February 12, 2017
Sixth Sunday after Epiphany
Pr. Craig Mueller
Squeamish is what I feel if I’m watching a movie or TV show and there is a scene with a lot of blood and gore, or a gaping wound. I feel weird sensations in my body. Sometimes I peek through my fingers. It’s strange though: when I’m the pastor in hospital rooms, I’m usually OK. Maybe I have a “cool, calm and strong” switch.
And now we have a gospel with an amputation scene. What a shock it must to the whole system to lose a limb. And what a shock it is to hear such language from Jesus. If your hand causes you to sin, lop it off. Better to lose a hand than have your whole body thrown into the fiery pit.
This gospel is what I call a doosie. It sure sounds like hyperbole. We could try to understand the context. But on first hearing, it has all the negativity, judgment, and strict rules that propel people right out of our church doors.
For those of us actually here in church, it may not make you squeamish, but it is one of the top gospels that make people squirm in their pew! My dad always comments when his pastor ignores texts like this and preaches on a different reading!
So, let’s address why it makes us squirm. Jesus talks tough. No mincing of words. No worry that he might offend someone, then or now. In fact, it seems like it’s meant for shock value.
After all, you’re doing the best you can, right? But now it’s not just murder. Jesus says that being angry and hurling insults is just as serious. It’s not just adultery, but looking lustfully gets a huge sin markdown. And then harsh words about divorce and swearing. Is there anything here for our lives today? If we trust the Spirit still guides us, what is the wisdom, the take-away, the application, the challenge, the good news, for this time in our country’s life, for this time in my life and yours?
Jesus gets on a roll. You have heard it said in ancient times, well, I say this. You want to follow Jesus, then be righteous. But wait! When we hear the word righteous, don’t we think self-righteous. Who wants to be that? All ready people think the church is full of hypocrites.
Yet Jesus seems to be handing out advanced-placement disciple certificates to those whose righteousness surpasses the ultra-religious. Maybe it helps to think of righteousness as being in right relationship with God, self, and others. Maybe it helps to hear it this way: unless your sense of justice exceeds that of the most pious, you’re not living in the reign of God.
SIDEBAR from psychology. Hold on. We don’t want to admit it. It’s almost too shocking to consider for ourselves, at least. Being self-righteous seems to be the new normal. We’re usually sure we’re right and they’re wrong. The news and posts and tweets we read only confirms it. The problem is never me, never us. Oh, projection! We do it all the time. In our relationships with spouses and colleagues. In politics and religion. We externalize. The problem is always with someone else.
SIDEBAR from family systems and addiction theory. When one person is out of control everyone is. Especially when it’s the leader. Think how that affects a family, a church, or a nation. Think of the constant news and social media cycle. Rather than getting away from our TV, computer, or phones, it’s a frenzy that never calms. Everybody gets worked up. Our anger boils. And insults fly.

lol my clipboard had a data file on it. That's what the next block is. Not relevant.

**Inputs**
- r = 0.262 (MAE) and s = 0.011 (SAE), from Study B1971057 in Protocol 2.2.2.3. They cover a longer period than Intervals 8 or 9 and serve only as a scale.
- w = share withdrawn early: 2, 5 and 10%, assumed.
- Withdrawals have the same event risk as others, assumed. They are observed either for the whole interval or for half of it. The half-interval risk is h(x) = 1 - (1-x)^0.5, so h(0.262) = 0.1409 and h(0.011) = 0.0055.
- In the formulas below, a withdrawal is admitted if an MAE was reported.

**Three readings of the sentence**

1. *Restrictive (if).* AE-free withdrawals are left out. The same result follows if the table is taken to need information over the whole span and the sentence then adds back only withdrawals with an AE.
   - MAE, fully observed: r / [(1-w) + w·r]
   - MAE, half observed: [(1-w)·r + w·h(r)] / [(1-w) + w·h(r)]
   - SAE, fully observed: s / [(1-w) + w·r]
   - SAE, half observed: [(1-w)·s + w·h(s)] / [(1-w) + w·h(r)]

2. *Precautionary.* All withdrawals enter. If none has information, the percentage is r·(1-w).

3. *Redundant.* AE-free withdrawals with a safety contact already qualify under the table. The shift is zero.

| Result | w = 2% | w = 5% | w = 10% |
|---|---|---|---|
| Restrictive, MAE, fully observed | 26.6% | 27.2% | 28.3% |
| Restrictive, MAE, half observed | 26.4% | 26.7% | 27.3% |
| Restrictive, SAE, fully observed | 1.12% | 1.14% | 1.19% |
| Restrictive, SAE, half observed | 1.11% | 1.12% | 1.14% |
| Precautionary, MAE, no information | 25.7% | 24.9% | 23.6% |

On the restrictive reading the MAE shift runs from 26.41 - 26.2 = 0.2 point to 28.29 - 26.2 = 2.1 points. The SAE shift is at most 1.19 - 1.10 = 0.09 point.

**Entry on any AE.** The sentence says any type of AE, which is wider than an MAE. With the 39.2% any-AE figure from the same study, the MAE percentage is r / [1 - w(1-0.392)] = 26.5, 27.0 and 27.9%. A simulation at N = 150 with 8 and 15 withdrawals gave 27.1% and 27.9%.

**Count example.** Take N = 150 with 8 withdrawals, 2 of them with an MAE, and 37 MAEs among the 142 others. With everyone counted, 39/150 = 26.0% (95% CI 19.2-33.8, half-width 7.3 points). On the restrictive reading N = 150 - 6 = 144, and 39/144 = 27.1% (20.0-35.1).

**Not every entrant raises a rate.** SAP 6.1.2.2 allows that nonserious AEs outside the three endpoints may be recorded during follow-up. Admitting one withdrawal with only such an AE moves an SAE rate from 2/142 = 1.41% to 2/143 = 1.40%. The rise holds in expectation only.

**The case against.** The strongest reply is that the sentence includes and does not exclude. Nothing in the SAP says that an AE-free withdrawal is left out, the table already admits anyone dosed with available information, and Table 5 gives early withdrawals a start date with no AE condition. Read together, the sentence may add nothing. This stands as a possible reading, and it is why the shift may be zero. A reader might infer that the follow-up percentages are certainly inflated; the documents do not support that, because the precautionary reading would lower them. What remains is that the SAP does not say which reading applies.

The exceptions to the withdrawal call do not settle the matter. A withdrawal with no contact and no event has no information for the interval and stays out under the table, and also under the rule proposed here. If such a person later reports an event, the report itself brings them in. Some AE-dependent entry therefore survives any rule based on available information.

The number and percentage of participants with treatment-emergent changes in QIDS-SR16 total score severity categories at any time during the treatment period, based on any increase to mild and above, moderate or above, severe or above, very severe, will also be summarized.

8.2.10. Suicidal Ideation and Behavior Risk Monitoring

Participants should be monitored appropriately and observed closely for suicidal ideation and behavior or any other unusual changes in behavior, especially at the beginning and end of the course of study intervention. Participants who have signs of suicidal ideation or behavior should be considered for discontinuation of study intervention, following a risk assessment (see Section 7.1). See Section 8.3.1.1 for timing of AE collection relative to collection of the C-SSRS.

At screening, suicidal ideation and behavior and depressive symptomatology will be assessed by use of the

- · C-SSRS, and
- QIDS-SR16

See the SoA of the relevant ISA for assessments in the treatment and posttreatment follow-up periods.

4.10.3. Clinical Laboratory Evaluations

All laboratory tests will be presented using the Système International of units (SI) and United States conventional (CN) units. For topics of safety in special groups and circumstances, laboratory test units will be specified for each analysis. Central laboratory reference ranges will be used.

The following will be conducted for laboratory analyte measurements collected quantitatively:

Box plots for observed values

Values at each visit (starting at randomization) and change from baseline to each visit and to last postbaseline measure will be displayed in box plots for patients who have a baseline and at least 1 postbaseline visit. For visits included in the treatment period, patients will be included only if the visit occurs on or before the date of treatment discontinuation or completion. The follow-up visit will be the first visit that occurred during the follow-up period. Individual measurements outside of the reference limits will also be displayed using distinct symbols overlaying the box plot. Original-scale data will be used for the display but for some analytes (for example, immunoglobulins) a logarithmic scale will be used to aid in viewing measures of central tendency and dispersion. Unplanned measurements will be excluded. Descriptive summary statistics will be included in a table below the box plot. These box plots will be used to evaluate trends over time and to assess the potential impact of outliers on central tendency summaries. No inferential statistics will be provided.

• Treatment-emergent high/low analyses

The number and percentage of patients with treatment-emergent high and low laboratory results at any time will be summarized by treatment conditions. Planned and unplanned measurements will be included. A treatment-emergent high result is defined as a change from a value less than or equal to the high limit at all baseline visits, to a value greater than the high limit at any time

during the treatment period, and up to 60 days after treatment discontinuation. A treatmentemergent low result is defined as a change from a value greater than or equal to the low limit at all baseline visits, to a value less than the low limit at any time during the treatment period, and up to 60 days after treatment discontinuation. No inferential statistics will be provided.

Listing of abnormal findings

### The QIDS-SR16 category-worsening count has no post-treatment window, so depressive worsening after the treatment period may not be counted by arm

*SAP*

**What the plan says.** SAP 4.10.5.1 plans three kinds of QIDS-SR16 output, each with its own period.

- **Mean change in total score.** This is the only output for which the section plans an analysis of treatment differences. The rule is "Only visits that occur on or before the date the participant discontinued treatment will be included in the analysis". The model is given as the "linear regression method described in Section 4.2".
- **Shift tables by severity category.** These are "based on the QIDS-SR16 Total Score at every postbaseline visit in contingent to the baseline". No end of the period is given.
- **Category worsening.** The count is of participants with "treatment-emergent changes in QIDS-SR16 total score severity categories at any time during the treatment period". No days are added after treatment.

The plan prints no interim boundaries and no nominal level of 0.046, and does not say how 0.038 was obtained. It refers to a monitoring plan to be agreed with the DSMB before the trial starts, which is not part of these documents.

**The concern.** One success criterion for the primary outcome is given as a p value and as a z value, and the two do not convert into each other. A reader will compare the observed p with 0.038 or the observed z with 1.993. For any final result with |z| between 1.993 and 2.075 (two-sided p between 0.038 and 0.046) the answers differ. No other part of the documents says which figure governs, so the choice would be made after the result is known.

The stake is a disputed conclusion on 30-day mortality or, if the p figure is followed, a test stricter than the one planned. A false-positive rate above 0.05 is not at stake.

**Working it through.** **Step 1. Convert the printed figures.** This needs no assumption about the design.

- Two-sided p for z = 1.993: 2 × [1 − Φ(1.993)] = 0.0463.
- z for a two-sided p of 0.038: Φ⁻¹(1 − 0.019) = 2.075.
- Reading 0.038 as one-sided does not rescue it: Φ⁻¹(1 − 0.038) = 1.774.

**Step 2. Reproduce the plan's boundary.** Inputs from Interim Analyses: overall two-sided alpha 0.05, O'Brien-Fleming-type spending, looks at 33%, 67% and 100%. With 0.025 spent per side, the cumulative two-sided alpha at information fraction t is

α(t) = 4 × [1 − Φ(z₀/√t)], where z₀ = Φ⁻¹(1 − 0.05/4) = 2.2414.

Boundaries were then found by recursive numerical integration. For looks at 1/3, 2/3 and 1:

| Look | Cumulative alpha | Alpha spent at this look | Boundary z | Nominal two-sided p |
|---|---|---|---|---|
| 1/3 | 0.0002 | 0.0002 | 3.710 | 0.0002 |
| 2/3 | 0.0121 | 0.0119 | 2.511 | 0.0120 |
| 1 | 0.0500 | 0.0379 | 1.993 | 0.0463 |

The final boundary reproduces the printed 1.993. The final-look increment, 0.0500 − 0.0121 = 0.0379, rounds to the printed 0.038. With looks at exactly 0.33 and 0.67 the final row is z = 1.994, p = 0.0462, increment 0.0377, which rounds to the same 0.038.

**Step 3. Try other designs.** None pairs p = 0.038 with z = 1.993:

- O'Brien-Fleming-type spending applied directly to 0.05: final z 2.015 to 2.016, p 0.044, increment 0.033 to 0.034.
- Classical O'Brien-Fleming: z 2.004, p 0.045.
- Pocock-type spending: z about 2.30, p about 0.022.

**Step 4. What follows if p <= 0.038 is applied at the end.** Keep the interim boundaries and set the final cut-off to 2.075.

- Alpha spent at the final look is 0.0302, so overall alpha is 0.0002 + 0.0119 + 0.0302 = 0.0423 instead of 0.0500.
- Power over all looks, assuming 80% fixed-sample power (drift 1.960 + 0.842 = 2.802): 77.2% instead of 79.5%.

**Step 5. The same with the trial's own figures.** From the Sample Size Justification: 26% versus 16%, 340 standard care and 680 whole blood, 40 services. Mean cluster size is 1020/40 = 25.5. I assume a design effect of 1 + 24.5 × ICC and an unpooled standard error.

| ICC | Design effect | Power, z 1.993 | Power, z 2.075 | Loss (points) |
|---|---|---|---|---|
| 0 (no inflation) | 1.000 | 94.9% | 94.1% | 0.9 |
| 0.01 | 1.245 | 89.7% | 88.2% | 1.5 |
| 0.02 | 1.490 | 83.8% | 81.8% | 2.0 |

SIDEBAR from science. It’s the amygdala, the reptilian, oldest part of our brain, that gets us in trouble. It is all about fight, flight, freeze. Rather than thinking first, rather than taking a breath first, rather than cooling off, we are reactive rather than responsive.
An amygdala hi-jack one speaker called it. So we blurt out. We push send. We act impulsively. We demean people. And we have news pundits shouting at each other. Or posts where everyone comes off as self-righteous. We think only of our own pleasure and take advantage of people emotionally, sexually, and in other ways.
That is not to say that anger can’t be used for good. That anger can propel us to take stands for justice, for those marginalized, for refugees, for the poor, for the earth. Yet these days it seems even a Super Bowl commercial is politicized. It can feel so overwhelming. How will we ever move forward? How can we remain grounded, centered and calm when everything and everyone seems out of control all around us?
SIDEBAR from spirituality. Maybe it’s this moment of helplessness that is the opening. Maybe we’re then like a person struggling with addiction who finally lets go. And we realize we can’t do this, we can’t solve this on our own. That we need something, someone, some divine love or grace beyond ourselves.
The invitation is good news. Choose life. Don’t just externalize and blame someone else. It’s not just about following rules. It’s about going deeper. Going inward. Let the shock get your attention and then making a change.
Last fall we heard, if they go low, we go high. But let me add: when they project out, we go inward. Rather than always casting blame, we discern the bold and humble and loving way that seeks the common good.
So what comes next? In al-anon you learn to simply do the next right thing. And to take one day at a time. And I might add, turn off the news once in awhile. Yes, we need to be informed, but there is time to detach and find communion in this place, in nature, in art, in solitude, in community.
And here’s the amazing, shocking thing. As Wayne Miller, our bishop says, God’s grace is the love of God that accepts you right where you are, as you are. It’s the radical welcome we proclaim in this place.
Yet he goes on to say this: God calls you to be more than you’ve ever been before. That is the shocking hope we need to believe in change, for us, our nation, and the world. May it be so. God calls us, and gives us grace to be more than we’ve ever been before.